Are wine critics, winemakers and somms at increased risk for cancer? The Prince of Pinot explores the answer.

Is the future of wine and food synthetic? Tim Carl investigates in the Napa Valley Register.

Daily Wine News: The Art of Storytelling

Posted by | Posted in Wine News | Posted on 10-25-2016

Clos Saint Urbain, Range de Thann (Source: Domaine Zind-Humbrecht)

Clos Saint Urbain, Range de Thann (Source: Domaine Zind-Humbrecht)

“I have noticed for some time in wine blogs (which could hasten the demise of the genre): overreaching for melodramatic effect… The more I live, the more I realize for me the important story is “the story.”” Alfonso Cevola hopes to see new voices in wine rise to the occasion of better storytelling.

“No other single vineyard in Alsace comes close to Rangen for sheer force of personality, and if I was asked to nominate any vineyard anywhere in the world as producing “the ultimate terroir wine”, Rangen de Thann would be it.” In Decanter, Andrew Jefford sings the praise for Alsace’s most southerly Grand Cru.

In Wine Enthusiast, Jameson Fink notices the many Champagne producers relying on Pinot Meunier to make distinct bottlings.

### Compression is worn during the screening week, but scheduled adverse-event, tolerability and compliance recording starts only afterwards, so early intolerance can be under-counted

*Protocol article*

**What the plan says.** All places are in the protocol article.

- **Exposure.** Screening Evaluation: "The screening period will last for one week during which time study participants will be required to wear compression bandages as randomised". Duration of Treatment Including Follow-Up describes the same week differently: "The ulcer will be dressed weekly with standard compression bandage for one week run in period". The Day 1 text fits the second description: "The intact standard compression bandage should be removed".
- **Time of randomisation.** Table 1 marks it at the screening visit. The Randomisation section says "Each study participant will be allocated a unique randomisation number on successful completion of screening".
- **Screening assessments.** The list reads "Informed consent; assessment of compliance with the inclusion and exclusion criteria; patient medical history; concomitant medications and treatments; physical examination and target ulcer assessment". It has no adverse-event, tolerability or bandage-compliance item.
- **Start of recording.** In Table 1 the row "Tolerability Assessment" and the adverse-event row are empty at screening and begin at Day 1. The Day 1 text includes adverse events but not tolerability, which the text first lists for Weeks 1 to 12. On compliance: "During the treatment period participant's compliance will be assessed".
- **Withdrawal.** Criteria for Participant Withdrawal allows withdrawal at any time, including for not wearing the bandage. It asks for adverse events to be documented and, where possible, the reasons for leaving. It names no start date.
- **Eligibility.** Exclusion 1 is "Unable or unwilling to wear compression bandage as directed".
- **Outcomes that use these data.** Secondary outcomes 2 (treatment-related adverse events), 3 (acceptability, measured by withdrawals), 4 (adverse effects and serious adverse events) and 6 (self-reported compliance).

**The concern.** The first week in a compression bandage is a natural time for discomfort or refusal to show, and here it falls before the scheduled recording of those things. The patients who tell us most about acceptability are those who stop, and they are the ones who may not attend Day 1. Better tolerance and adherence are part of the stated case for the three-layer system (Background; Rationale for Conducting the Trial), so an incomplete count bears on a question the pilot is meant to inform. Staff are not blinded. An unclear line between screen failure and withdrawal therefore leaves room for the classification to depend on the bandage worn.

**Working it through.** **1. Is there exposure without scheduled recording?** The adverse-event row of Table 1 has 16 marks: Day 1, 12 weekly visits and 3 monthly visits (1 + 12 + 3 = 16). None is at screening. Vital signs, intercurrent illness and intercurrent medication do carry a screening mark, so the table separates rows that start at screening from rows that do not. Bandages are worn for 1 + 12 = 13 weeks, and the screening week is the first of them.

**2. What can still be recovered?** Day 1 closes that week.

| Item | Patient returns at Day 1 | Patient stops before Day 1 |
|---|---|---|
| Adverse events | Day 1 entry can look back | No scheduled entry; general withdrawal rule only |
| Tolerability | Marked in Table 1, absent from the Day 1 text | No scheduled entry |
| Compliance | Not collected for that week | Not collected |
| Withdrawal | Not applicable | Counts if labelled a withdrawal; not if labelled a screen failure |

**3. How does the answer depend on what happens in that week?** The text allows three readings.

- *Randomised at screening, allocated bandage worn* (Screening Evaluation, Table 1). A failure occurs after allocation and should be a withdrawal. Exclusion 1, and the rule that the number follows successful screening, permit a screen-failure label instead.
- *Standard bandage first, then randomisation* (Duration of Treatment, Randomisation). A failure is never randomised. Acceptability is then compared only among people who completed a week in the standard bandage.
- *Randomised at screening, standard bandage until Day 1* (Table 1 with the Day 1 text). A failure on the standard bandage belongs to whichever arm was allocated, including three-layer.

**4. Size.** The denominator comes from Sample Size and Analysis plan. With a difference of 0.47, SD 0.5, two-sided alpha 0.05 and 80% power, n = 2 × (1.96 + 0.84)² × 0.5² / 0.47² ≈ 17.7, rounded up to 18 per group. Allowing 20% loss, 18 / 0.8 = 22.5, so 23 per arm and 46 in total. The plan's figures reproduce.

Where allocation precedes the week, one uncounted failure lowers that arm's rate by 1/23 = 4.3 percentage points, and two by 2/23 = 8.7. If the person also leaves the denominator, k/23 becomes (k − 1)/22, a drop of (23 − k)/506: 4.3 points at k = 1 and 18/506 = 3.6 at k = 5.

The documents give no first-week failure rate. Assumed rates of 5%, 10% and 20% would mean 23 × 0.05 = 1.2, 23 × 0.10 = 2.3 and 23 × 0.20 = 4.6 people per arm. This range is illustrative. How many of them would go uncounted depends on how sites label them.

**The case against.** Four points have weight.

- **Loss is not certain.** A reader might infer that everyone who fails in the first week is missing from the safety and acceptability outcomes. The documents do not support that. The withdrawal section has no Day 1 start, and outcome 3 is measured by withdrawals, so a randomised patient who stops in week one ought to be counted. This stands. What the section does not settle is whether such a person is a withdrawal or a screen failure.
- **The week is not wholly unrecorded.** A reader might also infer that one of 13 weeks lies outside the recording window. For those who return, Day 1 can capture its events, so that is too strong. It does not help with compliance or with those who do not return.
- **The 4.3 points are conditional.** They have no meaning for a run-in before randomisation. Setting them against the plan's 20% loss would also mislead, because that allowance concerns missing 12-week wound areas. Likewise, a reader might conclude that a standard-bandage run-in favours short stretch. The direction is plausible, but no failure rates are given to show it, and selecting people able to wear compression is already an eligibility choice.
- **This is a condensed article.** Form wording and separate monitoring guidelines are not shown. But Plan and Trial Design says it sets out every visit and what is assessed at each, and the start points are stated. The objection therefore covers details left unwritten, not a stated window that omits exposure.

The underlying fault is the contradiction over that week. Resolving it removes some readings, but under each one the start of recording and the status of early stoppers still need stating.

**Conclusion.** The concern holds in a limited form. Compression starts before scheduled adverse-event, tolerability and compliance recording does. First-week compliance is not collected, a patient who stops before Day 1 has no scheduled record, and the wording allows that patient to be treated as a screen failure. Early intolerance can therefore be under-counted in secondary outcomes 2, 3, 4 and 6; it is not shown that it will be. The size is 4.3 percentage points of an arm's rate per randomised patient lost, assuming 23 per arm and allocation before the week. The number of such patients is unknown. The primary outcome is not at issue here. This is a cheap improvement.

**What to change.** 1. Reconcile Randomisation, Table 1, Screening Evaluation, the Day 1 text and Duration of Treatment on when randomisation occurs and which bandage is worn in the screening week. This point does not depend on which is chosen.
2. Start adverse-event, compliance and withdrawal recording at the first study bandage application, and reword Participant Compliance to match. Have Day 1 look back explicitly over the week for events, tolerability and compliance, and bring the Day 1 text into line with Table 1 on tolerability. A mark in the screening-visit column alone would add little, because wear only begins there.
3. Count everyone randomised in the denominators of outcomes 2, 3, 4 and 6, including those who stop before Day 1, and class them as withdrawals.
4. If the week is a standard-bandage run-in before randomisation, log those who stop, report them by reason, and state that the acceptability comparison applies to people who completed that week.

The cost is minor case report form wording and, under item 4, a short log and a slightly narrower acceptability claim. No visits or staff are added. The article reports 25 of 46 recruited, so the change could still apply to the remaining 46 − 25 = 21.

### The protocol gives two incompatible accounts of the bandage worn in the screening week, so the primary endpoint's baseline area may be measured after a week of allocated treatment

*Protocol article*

“I say: find the cheapest wine – and get it. Without hesitation or shame,” says Madeline Puckette, who explains her reasoning on Wine Folly.

Cathy Huyghe shares “All The Things I’m Not Supposed to Say About Biodynamic Wine” in Forbes.

In Wine Spectator, Robert Camuto looks at how Pieropan is preparing for the next generation to take over the family’s Soave estate.

In VinePair, Laura Burgess makes the case that wine growers are just as important as winemakers. “These jobs require two different skill sets, and while the roles overlap, especially at the harvest hand-off of grapes, their key traits and critical skill sets are completely different and warrant separate college degrees.”

According to Eater, Brad Pitt and Angelina Jolie are putting their French wine estate, Chateau Miraval, on the market.

Daily Wine News: New House Wines

Posted by | Posted in Wine News | Posted on 10-24-2016

(Flickr: JonathanCohen)

(Flickr: JonathanCohen)

Long associated with anonymous, notoriously cheap pours, the term “house wine” has a history of bad connotations. But that’s changing, according to Carson Demmond, who looks at the new wave of house wines in Punch.

In the Washington Post, Dave McIntyre profiles Hugh Johnson, and talks to him about the 100-point system, and his disdain for modern wine trends like natural and orange wines.

Burgundy house Maison Louis Latour is about to release its first Pinot Noir from Beaujolais. Adam Lechmere has the details in Wine-Searcher.